Friday, July 10, 2015

I'm White, Oh So White by Patty Larkin (1990) Offers Humor to Address the Representation of Whiteness

With good reason, we talk (and joke) a lot about what it means to be Black, or Native American, or Hispanic or Asian, or a member of any given historically disadvantaged racial or ethnic group in the United States. But how often do we explore what it means to be white, in humor or in social studies?
Folk singer Patty Larkin laments being "a bit uptight... on account of I'm white."

One punch line answer to that question is, “All the time,” of course, since history and popular culture in America are dominated by white privilege. However, it’s rare to call out being white as an identity with its own stereotypes, group commonalities and limiting expectations—and rarer to do it in a funny and self-deprecating way, as (white) folk singer Patty Larkin does in this 1990 live track. An analysis of this song could make an interesting opening activity for a unit on racial and ethnic identity in a high school or college media class for mostly white groups of learners as well as for mixed groups or groups with mostly one other ethnicity (perhaps a welcome change to see a white person aware, and mildly critical, of her whiteness).

Click on highlighted lyrics above for discussion ideas, or sign in to Genius to add your own comments to the annotation.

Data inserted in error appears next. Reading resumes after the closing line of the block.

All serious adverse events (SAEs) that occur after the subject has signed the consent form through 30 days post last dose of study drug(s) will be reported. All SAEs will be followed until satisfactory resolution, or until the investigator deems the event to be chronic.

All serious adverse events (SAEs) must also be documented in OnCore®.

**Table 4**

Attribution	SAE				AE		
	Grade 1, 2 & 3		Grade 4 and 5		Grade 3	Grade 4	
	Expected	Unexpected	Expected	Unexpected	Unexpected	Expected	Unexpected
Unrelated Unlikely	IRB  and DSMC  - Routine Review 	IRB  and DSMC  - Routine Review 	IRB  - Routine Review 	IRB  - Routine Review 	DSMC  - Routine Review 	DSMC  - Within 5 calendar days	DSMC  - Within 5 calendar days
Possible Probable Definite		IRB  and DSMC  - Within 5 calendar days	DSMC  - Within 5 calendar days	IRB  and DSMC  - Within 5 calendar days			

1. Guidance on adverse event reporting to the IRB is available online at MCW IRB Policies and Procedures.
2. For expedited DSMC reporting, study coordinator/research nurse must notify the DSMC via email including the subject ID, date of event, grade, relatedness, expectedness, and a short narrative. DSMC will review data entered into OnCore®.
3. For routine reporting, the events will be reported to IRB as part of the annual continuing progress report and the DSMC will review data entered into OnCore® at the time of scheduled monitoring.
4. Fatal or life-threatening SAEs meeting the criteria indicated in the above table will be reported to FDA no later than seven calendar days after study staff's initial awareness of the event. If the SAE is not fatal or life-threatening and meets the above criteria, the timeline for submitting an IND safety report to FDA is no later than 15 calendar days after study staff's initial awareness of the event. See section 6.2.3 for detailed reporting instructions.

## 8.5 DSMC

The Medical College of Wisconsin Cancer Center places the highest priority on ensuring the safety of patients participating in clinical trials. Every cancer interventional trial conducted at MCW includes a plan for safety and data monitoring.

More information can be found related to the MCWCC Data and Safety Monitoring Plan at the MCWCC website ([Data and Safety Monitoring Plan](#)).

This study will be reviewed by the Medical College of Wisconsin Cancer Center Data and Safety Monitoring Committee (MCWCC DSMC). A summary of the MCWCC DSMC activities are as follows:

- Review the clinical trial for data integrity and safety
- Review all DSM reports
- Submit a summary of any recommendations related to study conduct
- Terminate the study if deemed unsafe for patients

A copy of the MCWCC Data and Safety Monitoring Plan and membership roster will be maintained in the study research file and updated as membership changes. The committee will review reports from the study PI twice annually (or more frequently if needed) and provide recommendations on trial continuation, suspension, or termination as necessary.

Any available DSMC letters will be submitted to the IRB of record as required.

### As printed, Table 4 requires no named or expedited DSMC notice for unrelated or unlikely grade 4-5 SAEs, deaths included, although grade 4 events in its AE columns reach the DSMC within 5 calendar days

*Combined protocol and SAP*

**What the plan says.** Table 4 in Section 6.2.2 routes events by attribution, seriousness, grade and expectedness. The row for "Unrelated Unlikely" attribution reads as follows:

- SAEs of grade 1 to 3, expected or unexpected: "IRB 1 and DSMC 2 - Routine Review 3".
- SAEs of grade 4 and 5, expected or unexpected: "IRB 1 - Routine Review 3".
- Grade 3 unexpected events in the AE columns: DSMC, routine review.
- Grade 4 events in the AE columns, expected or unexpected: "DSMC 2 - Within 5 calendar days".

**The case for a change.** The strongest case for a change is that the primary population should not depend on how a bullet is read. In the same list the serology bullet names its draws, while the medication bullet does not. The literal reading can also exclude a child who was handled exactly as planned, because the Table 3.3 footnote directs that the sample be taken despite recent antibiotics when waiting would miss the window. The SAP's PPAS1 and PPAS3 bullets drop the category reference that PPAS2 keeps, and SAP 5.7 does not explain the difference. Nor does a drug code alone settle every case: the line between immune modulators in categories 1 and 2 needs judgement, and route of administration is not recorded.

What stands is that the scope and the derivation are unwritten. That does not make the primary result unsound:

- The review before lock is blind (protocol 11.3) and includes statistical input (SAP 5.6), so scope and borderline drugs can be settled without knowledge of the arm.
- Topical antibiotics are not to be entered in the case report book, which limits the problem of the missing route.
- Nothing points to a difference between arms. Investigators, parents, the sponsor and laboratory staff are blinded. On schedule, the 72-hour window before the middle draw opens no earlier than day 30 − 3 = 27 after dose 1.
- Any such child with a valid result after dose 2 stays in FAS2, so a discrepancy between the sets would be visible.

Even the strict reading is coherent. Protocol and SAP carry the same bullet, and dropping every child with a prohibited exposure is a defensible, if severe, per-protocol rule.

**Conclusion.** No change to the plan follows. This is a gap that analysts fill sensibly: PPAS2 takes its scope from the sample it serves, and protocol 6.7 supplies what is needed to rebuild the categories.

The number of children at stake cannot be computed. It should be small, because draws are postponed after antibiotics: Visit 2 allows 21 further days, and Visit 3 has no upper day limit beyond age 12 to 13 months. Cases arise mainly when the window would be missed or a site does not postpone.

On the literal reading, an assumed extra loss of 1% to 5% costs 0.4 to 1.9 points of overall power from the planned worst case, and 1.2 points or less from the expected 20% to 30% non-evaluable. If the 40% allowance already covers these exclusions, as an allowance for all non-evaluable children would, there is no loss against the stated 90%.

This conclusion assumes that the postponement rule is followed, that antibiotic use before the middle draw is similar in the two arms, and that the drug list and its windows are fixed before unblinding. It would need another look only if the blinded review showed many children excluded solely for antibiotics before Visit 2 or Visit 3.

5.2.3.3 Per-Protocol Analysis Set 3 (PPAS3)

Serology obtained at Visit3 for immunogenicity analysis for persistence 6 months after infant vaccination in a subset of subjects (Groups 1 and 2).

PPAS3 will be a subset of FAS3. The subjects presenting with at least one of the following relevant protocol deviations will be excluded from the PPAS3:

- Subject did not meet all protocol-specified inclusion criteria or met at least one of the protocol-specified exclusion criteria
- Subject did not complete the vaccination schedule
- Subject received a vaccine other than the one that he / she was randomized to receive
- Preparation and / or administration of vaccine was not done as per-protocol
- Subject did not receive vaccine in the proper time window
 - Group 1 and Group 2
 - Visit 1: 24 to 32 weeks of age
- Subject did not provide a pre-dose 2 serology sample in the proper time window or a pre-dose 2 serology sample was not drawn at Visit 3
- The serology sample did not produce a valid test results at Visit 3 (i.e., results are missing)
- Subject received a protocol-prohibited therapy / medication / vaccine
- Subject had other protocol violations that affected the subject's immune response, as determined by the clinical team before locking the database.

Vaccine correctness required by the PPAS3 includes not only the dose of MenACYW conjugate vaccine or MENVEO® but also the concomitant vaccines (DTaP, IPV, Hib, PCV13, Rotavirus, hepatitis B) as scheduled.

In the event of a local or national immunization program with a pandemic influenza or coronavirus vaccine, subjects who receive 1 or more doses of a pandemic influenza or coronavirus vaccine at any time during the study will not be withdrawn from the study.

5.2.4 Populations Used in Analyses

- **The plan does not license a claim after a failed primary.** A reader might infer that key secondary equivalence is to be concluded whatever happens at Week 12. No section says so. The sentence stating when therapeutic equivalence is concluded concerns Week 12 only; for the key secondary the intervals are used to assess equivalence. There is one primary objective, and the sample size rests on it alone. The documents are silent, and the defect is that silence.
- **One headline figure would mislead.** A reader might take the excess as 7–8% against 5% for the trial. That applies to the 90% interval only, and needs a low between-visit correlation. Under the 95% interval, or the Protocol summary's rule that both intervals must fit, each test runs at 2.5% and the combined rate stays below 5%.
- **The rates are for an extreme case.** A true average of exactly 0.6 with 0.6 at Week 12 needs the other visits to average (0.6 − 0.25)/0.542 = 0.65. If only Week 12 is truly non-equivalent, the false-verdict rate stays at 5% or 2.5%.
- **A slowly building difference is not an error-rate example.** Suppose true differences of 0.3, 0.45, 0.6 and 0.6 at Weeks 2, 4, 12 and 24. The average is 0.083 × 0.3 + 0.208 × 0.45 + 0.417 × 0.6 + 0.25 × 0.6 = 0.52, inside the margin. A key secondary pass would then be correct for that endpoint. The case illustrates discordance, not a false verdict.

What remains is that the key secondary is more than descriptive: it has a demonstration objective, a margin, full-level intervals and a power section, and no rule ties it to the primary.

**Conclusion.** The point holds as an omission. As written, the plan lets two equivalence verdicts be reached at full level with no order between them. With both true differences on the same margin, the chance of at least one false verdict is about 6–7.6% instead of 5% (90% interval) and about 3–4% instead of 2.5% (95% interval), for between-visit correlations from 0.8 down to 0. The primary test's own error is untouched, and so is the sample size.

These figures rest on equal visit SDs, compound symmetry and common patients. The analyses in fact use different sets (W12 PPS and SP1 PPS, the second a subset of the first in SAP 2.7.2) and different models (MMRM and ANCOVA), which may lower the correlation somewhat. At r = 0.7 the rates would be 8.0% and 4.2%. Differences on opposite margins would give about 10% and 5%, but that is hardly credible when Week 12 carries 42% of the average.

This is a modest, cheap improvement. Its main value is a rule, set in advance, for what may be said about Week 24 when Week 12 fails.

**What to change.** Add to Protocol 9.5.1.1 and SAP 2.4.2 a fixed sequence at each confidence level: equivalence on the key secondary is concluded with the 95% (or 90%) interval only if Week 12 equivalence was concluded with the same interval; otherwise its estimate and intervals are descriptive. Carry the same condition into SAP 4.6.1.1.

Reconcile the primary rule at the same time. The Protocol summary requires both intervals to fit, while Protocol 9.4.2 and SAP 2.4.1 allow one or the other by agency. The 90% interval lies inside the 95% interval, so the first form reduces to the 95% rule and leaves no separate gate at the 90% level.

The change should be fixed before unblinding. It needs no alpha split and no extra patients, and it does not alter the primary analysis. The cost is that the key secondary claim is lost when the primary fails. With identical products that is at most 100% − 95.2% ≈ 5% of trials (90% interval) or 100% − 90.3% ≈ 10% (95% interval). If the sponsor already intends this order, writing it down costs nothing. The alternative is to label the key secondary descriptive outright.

[AFTER THE JUMP, some backstory on how this song came up recently, and a brief reflection on the importance of studying media representations of white identity]

So where’d I come up with this one? Well, my sister-in-law (a white woman, from northeastern U.S. of Italian and Irish/British descent, married to a tall Nordic looking white American guy of British heritage) was putting sunscreen on her very pale, red-headed eight year old daughter’s face. My niece rubbed in the sunscreen and asked, “Am I white?” At which point, my wife and sister-in-law both broke out into song, specifically into a verbatim performance of the song lyrics below. The daughter kept asking, since she actually wanted to know if the white sunscreen had rubbed in, and her mom and aunt just kept responding in song, which got funnier and funnier (to all of us, thankfully). Anyhow, the lyrics and arrangement cracked me up and reminded me how seldom I hear humor by white comics calling attention to white identity or stereotypes. I tend to favor discussing comics who turn their jokes on their own identities rather than criticize others because it models a sort of self-reflection and usually critiques limiting characterizations of groups rather than reinforcing them.

I think another important response to the recent horrific violence done in the name of white supremacy is to try to understand the diversity within the white experience. The term white itself is reductive and indicative of privilege that has eluded many deemed white, historically and today. Perhaps by exploring media representations of white identity as just that, and by poking some fun at them, we can begin to untangle the persistent mess that may lead some to extreme forms of supposed racial pride, or at the very least we can bring it into conversation.

1 comment:

  1. Only thing better than being born white is being born a white dude. Another satirical take on white privilege: